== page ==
Closing the Inequality Gap: NIDOS Annual Conference & AGM
On 9th November 2015, the Network of International Development Organisations in Scotland (NIDOS), together with its event partners, the University of the West of Scotland, Oxfam Scotland, IDEAS, SCIAF, the Scotland Malawi Partnership and the Poverty Alliance, hosted its Annual Conference, Closing the Inequality Gap: in Scotland and around the globe – a conference examining the impact of inequality in Scotland and around the world.
Scotland’s First Minister, Nicola Sturgeon, spoke at the event, which brought together international development and domestic poverty organisations in Glasgow, to discuss the impacts of inequality and how to reduce it.
Annie Lewis, chair of NIDOS said: “To overcome poverty and create a just society for everyone, we need to challenge the concentration of wealth and power in the hands of the few. Globally, the combined wealth of the richest 1% of people in the world is greater than the remaining 99%. The conference offered us the space to examine the impact of inequality at home and abroad, how communities are addressing their own challenges and to discuss how Scotland can do more, while also protecting the environment.”
First Minister Nicola Sturgeon said: “Tackling poverty and inequality in Scotland is one of this Government’s central aims for one simple reason: our success as a nation depends upon our working together to deliver a strong economy whilst supporting a fairer society. We are committed to removing the barriers that stand in the way of individuals realising their full potential.
“As much as we strive to create a fairer Scotland, we must realise that inequality and poverty is not restricted to our borders – it is a global issue that needs a global response. I’ve previously announced that Scotland will become one of the first countries in the world to sign up to the new Sustainable Development Goals, to tackle poverty and inequality and promote sustainable development across the globe.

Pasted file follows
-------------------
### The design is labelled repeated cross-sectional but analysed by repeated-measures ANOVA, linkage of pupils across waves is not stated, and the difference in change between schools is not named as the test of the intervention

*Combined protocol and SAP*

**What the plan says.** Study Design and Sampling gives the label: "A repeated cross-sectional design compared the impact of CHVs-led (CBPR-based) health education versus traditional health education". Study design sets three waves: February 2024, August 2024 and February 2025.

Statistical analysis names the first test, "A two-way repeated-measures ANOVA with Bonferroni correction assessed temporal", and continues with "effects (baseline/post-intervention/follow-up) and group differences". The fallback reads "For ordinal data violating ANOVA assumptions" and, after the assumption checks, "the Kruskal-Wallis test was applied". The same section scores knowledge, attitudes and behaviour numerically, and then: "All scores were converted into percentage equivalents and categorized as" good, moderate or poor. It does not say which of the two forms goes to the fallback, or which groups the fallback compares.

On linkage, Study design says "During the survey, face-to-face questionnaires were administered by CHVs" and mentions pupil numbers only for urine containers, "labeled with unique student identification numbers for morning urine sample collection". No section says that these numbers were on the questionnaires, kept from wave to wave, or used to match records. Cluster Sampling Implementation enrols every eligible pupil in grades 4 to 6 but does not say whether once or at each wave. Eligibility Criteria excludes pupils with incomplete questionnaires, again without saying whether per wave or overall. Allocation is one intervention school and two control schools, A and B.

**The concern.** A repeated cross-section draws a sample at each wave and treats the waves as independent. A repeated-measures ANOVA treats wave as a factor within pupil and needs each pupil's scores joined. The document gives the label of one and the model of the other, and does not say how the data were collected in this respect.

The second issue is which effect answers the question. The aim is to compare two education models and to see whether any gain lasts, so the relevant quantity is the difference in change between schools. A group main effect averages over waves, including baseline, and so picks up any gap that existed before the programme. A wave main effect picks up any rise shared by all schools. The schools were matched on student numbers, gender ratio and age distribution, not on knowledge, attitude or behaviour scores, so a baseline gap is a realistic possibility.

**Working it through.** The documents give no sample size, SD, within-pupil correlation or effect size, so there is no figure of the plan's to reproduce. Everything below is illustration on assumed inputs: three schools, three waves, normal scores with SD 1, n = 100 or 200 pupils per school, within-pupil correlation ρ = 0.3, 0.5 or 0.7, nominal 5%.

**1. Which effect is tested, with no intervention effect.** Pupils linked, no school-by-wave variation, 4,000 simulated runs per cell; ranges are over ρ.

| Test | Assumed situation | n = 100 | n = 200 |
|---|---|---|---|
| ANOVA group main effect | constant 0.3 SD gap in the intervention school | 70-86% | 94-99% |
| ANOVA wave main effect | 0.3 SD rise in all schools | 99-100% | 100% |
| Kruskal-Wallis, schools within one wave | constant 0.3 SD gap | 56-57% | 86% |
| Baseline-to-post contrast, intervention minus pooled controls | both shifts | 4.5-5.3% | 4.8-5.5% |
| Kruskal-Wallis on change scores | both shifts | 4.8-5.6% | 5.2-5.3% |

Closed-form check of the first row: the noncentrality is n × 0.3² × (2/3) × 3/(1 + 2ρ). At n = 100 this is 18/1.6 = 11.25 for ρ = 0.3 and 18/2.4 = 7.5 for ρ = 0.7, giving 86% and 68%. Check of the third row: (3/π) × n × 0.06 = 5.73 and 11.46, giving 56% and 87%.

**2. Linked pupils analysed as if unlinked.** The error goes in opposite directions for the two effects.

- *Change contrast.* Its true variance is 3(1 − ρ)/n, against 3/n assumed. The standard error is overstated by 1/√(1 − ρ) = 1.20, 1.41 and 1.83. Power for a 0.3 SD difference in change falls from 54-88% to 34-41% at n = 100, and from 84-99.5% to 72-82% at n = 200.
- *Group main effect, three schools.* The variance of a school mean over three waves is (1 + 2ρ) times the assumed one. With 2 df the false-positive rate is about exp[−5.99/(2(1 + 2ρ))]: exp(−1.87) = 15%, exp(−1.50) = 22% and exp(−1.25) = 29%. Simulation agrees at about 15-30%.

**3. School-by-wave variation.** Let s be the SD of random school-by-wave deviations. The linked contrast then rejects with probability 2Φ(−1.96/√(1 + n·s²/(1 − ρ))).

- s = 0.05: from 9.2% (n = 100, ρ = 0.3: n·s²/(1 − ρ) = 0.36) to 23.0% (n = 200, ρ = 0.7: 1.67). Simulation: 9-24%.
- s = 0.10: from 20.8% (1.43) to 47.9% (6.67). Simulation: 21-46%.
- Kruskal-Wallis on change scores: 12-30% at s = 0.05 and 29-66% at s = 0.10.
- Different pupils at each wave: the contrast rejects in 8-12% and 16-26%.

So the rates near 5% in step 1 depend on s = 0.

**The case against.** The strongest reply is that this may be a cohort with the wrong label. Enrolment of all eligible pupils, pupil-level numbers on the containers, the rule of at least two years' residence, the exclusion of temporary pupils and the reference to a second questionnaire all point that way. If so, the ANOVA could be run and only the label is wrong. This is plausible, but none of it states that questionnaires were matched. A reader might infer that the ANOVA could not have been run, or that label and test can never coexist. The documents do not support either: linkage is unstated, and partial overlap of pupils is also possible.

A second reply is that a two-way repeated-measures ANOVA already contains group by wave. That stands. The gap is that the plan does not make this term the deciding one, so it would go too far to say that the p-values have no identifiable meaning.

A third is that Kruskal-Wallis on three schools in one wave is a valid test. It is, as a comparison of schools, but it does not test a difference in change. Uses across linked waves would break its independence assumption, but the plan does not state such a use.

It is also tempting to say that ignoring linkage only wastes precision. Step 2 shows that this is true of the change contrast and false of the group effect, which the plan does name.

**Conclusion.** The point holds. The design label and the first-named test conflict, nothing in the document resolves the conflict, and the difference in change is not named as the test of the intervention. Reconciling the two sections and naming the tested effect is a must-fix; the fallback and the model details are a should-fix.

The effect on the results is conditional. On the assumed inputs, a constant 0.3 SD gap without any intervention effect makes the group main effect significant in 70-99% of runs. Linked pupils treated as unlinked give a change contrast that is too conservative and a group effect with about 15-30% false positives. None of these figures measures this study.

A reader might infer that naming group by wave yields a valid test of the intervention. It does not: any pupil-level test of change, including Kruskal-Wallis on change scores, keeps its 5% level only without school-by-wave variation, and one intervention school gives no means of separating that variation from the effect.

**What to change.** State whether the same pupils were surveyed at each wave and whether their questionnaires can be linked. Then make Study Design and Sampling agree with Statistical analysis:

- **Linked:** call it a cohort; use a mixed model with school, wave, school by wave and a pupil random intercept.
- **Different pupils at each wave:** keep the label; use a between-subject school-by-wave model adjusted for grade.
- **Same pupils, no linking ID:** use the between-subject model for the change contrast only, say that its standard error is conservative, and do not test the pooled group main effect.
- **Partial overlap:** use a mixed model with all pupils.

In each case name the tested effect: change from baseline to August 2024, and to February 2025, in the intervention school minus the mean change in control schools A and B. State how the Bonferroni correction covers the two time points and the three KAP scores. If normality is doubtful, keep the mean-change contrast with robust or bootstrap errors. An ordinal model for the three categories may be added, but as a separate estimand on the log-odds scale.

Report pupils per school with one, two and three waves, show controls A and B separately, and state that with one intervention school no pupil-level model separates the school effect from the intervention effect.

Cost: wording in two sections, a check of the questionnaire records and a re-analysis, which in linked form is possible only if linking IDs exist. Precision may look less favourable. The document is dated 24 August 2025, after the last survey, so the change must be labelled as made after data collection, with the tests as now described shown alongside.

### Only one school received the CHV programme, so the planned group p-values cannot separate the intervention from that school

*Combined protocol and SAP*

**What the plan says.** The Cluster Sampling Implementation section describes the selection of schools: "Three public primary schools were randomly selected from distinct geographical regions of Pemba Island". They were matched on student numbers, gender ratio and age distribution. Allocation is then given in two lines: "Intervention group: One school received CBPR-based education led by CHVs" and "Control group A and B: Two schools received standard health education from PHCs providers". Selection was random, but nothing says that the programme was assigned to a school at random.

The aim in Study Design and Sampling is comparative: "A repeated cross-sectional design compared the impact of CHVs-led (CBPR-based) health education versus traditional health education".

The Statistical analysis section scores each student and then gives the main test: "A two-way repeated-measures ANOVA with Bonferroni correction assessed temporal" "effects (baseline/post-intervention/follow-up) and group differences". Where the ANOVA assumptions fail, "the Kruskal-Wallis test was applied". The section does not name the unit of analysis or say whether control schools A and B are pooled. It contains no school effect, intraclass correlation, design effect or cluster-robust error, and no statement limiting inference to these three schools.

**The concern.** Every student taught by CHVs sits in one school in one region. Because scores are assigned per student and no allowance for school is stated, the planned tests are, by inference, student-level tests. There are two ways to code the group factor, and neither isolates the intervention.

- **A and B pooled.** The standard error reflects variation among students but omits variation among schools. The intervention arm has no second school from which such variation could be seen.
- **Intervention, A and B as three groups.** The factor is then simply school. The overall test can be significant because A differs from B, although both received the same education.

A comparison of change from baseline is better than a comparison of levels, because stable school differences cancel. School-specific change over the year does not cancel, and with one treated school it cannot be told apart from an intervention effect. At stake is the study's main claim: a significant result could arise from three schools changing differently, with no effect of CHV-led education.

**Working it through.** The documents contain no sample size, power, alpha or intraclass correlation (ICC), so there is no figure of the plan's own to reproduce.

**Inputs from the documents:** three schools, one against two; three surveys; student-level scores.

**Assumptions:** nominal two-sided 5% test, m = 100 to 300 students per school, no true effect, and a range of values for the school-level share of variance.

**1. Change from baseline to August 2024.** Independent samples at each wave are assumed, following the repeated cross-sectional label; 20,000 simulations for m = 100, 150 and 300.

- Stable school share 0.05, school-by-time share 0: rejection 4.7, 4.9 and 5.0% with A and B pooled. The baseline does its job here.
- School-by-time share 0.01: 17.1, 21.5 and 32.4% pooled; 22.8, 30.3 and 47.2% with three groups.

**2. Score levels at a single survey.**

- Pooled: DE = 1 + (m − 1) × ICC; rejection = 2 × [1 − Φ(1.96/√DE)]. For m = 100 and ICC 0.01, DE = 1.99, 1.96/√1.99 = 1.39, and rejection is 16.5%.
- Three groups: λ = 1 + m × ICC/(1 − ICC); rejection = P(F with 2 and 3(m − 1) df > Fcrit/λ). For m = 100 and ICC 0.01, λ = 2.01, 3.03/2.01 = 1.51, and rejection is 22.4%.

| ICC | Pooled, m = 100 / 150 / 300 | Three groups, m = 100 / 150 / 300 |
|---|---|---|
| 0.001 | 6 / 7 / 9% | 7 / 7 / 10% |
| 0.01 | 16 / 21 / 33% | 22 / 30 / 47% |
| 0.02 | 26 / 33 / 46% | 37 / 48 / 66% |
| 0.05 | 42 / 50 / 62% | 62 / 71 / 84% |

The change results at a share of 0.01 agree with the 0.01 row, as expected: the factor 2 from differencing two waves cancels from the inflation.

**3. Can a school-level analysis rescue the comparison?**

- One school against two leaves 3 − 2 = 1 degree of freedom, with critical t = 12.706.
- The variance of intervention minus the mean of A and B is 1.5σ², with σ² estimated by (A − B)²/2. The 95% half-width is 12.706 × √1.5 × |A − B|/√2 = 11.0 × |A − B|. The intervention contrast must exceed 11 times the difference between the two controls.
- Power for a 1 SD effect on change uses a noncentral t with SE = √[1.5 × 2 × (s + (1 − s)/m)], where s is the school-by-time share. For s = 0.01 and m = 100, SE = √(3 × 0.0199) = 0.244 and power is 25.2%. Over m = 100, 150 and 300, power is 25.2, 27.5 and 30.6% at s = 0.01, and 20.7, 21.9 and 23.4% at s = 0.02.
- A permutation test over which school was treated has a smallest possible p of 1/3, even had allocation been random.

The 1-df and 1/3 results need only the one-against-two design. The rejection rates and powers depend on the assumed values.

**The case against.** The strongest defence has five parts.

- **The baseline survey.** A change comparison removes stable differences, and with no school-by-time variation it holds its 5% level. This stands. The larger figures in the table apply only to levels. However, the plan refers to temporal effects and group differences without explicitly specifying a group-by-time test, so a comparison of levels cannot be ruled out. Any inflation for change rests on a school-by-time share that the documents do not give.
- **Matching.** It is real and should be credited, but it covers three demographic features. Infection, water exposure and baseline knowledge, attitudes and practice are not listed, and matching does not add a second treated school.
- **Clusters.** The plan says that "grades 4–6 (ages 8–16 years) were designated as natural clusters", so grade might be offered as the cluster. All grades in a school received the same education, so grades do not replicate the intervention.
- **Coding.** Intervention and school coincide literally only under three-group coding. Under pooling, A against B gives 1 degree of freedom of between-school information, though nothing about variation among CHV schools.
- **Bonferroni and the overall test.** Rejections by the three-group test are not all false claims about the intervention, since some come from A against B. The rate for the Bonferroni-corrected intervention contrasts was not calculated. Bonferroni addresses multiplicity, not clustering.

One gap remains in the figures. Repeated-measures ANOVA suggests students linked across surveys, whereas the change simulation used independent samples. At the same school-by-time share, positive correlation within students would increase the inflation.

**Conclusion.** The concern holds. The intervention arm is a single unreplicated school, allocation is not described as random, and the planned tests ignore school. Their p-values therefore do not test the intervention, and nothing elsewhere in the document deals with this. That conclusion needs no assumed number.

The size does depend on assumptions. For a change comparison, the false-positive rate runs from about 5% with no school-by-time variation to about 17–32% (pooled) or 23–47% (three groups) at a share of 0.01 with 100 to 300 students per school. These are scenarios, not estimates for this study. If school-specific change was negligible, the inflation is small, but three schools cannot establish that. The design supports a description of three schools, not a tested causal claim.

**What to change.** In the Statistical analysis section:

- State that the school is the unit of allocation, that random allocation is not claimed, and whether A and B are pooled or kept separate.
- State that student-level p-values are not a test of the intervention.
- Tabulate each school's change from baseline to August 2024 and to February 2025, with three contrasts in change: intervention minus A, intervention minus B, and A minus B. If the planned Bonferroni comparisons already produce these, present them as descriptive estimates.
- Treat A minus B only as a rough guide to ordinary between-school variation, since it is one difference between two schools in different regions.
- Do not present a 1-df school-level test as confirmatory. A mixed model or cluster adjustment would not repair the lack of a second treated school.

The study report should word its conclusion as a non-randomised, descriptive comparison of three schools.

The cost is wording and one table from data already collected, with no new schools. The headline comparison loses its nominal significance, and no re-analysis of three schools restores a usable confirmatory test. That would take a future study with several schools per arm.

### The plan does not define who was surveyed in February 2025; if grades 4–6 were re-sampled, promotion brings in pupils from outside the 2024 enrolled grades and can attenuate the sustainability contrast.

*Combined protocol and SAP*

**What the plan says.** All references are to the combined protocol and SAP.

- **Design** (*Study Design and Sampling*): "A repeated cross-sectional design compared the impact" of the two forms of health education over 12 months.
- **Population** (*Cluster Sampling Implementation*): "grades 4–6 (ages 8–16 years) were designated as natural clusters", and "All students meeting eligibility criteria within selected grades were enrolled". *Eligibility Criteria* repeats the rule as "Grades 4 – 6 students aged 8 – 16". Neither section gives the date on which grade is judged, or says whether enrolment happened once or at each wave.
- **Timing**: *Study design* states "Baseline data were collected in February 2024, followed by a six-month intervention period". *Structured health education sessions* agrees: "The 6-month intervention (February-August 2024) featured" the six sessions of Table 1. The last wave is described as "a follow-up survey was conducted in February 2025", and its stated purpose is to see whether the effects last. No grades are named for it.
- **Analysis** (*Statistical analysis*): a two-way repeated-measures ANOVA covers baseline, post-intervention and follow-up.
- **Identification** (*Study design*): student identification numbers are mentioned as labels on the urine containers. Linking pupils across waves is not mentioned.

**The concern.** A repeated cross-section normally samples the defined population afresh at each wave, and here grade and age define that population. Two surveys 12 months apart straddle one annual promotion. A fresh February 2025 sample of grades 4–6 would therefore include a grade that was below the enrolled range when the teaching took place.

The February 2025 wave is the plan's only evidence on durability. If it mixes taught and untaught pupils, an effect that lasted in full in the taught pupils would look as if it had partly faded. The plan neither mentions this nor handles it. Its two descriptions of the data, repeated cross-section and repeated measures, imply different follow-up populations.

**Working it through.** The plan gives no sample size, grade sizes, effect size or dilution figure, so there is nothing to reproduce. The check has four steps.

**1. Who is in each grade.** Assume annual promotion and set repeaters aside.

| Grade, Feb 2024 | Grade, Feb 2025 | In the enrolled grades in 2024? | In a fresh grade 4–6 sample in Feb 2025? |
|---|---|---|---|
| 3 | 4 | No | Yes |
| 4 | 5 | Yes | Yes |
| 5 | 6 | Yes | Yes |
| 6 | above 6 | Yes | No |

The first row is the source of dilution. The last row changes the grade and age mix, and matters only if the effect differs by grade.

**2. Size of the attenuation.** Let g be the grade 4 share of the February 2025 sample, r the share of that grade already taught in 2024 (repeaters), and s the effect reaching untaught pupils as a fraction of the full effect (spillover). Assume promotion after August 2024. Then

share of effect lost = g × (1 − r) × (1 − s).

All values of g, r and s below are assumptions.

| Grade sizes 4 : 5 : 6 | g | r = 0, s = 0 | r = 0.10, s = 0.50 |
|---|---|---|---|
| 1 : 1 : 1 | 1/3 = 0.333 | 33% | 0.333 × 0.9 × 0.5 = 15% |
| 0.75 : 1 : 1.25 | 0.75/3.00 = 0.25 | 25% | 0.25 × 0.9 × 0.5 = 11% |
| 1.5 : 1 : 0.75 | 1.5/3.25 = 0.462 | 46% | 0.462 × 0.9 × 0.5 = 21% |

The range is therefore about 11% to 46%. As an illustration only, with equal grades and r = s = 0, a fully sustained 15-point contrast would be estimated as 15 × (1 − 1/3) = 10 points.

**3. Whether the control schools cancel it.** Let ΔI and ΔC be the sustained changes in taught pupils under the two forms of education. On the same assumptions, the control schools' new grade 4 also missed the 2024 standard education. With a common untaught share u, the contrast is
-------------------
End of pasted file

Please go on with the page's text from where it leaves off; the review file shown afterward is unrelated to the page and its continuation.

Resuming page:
“The new goals apply to rich and poor countries alike. That is why the NIDOS conference will bring together people from all over the world working to join together to discuss how to tackle the global problem of inequality and poverty, and allow us to learn from each other and share best practice.”
Jamie Livingstone, Head of Oxfam Scotland said: “Oxfam won’t live with poverty in Scotland, but we cannot end it here at the expense of people overseas or at the cost of harming our planet. That’s why it was so vital for this conference, and ongoing policy conversations, to recognise the deep interplay between poverty and inequality, both in Scotland and around the world.”
Professor Chik Collins, Professor of Applied Social Science at University of the West of Scotland, who also helps co-ordinate the UWS-Oxfam Partnership said: “The inequality gap in Scotland has been widening, as evidenced by the proliferation of food banks and the consternation about changes to tax credits. We have tried, and failed, to address the gap in Scotland previously, and we were able to use the conference as an opportunity to think about how we learn from that experience.”
Peter Kelly, director of The Poverty Alliance said: “The significant gap between rich and poor is one of the key social and economic problems we face in Scotland. Not only is it bad for people living on low incomes, but it is bad for our society as a whole. It means wasted opportunities and resources and ensures Scotland as a whole does not reach its potential. Of course, many of the things that drive inequality here are the same throughout the world.”